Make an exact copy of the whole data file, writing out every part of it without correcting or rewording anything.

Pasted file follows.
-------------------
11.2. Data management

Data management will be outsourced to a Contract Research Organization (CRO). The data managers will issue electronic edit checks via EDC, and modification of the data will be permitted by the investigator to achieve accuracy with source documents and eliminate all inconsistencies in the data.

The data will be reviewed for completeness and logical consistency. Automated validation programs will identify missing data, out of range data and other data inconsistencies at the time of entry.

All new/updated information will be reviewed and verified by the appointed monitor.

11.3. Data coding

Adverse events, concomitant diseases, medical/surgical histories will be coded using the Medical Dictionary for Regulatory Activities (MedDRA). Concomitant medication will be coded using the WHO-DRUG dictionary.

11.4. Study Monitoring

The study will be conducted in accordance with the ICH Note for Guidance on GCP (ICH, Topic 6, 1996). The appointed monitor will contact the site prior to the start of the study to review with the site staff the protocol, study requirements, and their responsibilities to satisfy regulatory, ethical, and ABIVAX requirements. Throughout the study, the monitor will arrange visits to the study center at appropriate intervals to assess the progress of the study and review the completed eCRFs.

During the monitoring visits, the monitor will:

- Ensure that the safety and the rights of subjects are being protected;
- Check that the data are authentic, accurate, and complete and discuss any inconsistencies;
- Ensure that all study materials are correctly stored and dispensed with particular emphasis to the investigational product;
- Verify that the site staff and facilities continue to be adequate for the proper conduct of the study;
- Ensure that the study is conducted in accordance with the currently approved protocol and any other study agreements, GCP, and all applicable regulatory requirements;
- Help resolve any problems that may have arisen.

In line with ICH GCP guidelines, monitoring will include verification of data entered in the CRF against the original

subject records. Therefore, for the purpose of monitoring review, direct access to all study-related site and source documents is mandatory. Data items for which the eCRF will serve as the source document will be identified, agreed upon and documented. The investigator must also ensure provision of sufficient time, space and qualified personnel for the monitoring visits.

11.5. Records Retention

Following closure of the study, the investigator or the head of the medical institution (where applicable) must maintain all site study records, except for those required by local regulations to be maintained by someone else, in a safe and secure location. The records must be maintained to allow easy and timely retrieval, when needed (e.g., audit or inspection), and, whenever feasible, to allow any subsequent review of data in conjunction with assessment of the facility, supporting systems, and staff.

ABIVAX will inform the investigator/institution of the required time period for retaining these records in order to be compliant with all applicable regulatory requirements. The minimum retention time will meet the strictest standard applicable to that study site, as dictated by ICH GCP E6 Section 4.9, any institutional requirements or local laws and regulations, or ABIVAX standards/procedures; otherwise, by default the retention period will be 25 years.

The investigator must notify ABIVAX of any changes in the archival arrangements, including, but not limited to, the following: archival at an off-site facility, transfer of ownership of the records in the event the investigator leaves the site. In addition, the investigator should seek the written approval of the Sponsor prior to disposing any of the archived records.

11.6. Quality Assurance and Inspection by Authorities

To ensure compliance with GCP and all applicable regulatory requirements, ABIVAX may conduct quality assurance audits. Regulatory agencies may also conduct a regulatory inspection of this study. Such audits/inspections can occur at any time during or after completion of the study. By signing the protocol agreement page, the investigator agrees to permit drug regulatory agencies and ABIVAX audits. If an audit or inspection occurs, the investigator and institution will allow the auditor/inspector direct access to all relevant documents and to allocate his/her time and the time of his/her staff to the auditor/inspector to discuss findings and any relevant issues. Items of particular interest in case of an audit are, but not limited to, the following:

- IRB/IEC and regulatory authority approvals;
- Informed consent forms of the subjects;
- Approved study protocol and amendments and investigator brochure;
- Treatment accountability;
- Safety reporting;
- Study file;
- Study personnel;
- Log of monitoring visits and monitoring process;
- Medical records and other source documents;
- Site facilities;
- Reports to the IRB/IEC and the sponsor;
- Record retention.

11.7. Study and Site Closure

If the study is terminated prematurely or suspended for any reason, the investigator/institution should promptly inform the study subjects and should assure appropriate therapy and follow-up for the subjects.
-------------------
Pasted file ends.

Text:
11.2. Data management

Data management will be outsourced to a Contract Research Organization (CRO). The data managers will issue electronic edit checks via EDC, and modification of the data will be permitted by the investigator to achieve accuracy with source documents and eliminate all inconsistencies in the data.

The data will be reviewed for completeness and logical consistency. Automated validation programs will identify missing data, out of range data and other data inconsistencies at the time of entry.

All new/updated information will be reviewed and verified by the appointed monitor.

11.3. Data coding

Adverse events, concomitant diseases, medical/surgical histories will be coded using the Medical Dictionary for Regulatory Activities (MedDRA). Concomitant medication will be coded using the WHO-DRUG dictionary.

11.4. Study Monitoring

The study will be conducted in accordance with the ICH Note for Guidance on GCP (ICH, Topic 6, 1996). The appointed monitor will contact the site prior to the start of the study to review with the site staff the protocol, study requirements, and their responsibilities to satisfy regulatory, ethical, and ABIVAX requirements. Throughout the study, the monitor will arrange visits to the study center at appropriate intervals to assess the progress of the study and review the completed eCRFs.

During the monitoring visits, the monitor will:

- Ensure that the safety and the rights of subjects are being protected;
- Check that the data are authentic, accurate, and complete and discuss any inconsistencies;
- Ensure that all study materials are correctly stored and dispensed with particular emphasis to the investigational product;
- Verify that the site staff and facilities continue to be adequate for the proper conduct of the study;
- Ensure that the study is conducted in accordance with the currently approved protocol and any other study agreements, GCP, and all applicable regulatory requirements;
- Help resolve any problems that may have arisen.

In line with ICH GCP guidelines, monitoring will include verification of data entered in the CRF against the original

subject records. Therefore, for the purpose of monitoring review, direct access to all study-related site and source documents is mandatory. Data items for which the eCRF will serve as the source document will be identified, agreed upon and documented. The investigator must also ensure provision of sufficient time, space and qualified personnel for the monitoring visits.

11.5. Records Retention

Following closure of the study, the investigator or the head of the medical institution (where applicable) must maintain all site study records, except for those required by local regulations to be maintained by someone else, in a safe and secure location. The records must be maintained to allow easy and timely retrieval, when needed (e.g., audit or inspection), and, whenever feasible, to allow any subsequent review of data in conjunction with assessment of the facility, supporting systems, and staff.

ABIVAX will inform the investigator/institution of the required time period for retaining these records in order to be compliant with all applicable regulatory requirements. The minimum retention time will meet the strictest standard applicable to that study site, as dictated by ICH GCP E6 Section 4.9, any institutional requirements or local laws and regulations, or ABIVAX standards/procedures; otherwise, by default the retention period will be 25 years.

The investigator must notify ABIVAX of any changes in the archival arrangements, including, but not limited to, the following: archival at an off-site facility, transfer of ownership of the records in the event the investigator leaves the site. In addition, the investigator should seek the written approval of the Sponsor prior to disposing any of the archived records.

11.6. Quality Assurance and Inspection by Authorities

To ensure compliance with GCP and all applicable regulatory requirements, ABIVAX may conduct quality assurance audits. Regulatory agencies may also conduct a regulatory inspection of this study. Such audits/inspections can occur at any time during or after completion of the study. By signing the protocol agreement page, the investigator agrees to permit drug regulatory agencies and ABIVAX audits. If an audit or inspection occurs, the investigator and institution will allow the auditor/inspector direct access to all relevant documents and to allocate his/her time and the time of his/her staff to the auditor/inspector to discuss findings and any relevant issues. Items of particular interest in case of an audit are, but not limited to, the following:

- IRB/IEC and regulatory authority approvals;
- Informed consent forms of the subjects;
- Approved study protocol and amendments and investigator brochure;
- Treatment accountability;
- Safety reporting;
- Study file;
- Study personnel;
- Log of monitoring visits and monitoring process;
- Medical records and other source documents;
- Site facilities;
- Reports to the IRB/IEC and the sponsor;
- Record retention.

11.7. Study and Site Closure

If the study is terminated prematurely or suspended for any reason, the investigator/institution should promptly inform the study subjects and should assure appropriate therapy and follow-up for the subjects.